In September, I will be starting a law degree at UBC’s Allard School of Law. My interests in this area are broad, and I expect they may change, but at the outset, I want to focus on the parts of law that help give the weakest of us a voice, in the justice system and in society in general. This includes defendant rights, free expression, and in some respects, copyright. I also want to help with public legal education and access-to-justice initiatives, to help give more of us more confidence in the outcomes of the justice system and other government decision-making processes.
I am trained as a computer scientist; in that field, I’ve focused on visual object recognition, machine learning, and applications of deep neural networks.
Currently: data scientist at Kobo, volunteer with the BCCLA, amateur sprinter.
Formerly: Head of R&D for Shelfie, Class 1 Flight Instructor (still current but not active), Canadian Forces Officer (Cadet Instructor Cadre), 2× Google Intern.
Sancho McCann. “Object classification and localization using spatially localized features”. Ph.D. Dissertation. UBC Department of Computer Science. 2014. [pdf]
Sancho McCann and David G. Lowe. “Spatially Local Coding for Object Recognition.” ACCV, 2012. [pdf] [poster] [project page]
Sancho McCann and David G. Lowe. “Local Naive Bayes Nearest Neighbor for Image Classification.” CVPR, 2012. [pdf] [project page]
A more complete list is at my Google Scholar profile.
AtmosView: Visualization Redesign
I created AtmosView, a new visualization of atmospheric sounding data (vertical profiles of the atmosphere’s temperature and humidity). People use this data to predict soaring conditions, atmospheric stability, and the likelihood of severe weather. Previous diagrams have been called the most difficult atmospheric diagrams to read. AtmosView helps people to see better the information they’re interested in and allows for easier comparisons between multiple charts.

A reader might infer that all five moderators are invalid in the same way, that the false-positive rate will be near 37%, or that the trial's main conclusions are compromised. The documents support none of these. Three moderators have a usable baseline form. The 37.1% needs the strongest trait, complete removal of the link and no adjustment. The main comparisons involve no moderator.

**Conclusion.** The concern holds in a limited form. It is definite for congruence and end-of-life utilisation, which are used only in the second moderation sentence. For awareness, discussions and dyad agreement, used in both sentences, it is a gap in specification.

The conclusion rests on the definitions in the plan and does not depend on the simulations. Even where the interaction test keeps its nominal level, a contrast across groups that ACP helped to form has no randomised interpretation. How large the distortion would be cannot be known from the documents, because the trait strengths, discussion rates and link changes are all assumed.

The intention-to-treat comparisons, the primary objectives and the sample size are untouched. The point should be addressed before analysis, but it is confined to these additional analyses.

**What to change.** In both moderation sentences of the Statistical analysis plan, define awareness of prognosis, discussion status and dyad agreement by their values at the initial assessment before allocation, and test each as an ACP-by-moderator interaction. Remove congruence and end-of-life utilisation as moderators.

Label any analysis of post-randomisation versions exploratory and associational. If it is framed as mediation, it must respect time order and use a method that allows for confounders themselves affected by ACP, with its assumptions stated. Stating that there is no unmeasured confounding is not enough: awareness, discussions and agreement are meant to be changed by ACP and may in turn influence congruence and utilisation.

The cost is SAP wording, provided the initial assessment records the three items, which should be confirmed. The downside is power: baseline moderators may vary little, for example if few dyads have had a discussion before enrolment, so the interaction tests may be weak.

I worked with Dr. Jacky Baltes to build a small-size humanoid robot. I coded in C and cross compiled for the ARM processor on a Sonqy Clie. I programmed it to walk and to find and kick a ball. This was our entry in the 2005 FIRA RoboWorld Cup.
At the University of Manitoba, I was part of a team that built a robot airplane that could take-off, fly a search pattern, and land—all autonomously. The airplane sent a video feed and telemetry to a ground station, where one of our teammates could mark targets of interest and report their coordinates. We placed first out of seventeen teams in a competition that included BYU, University of Texas, Cornell, MIT, and UCSD. I wrote much of the computer vision code, which transformed the video feed’s pixel coordinates into GPS coordinates, and presented that information to our ground station’s operator.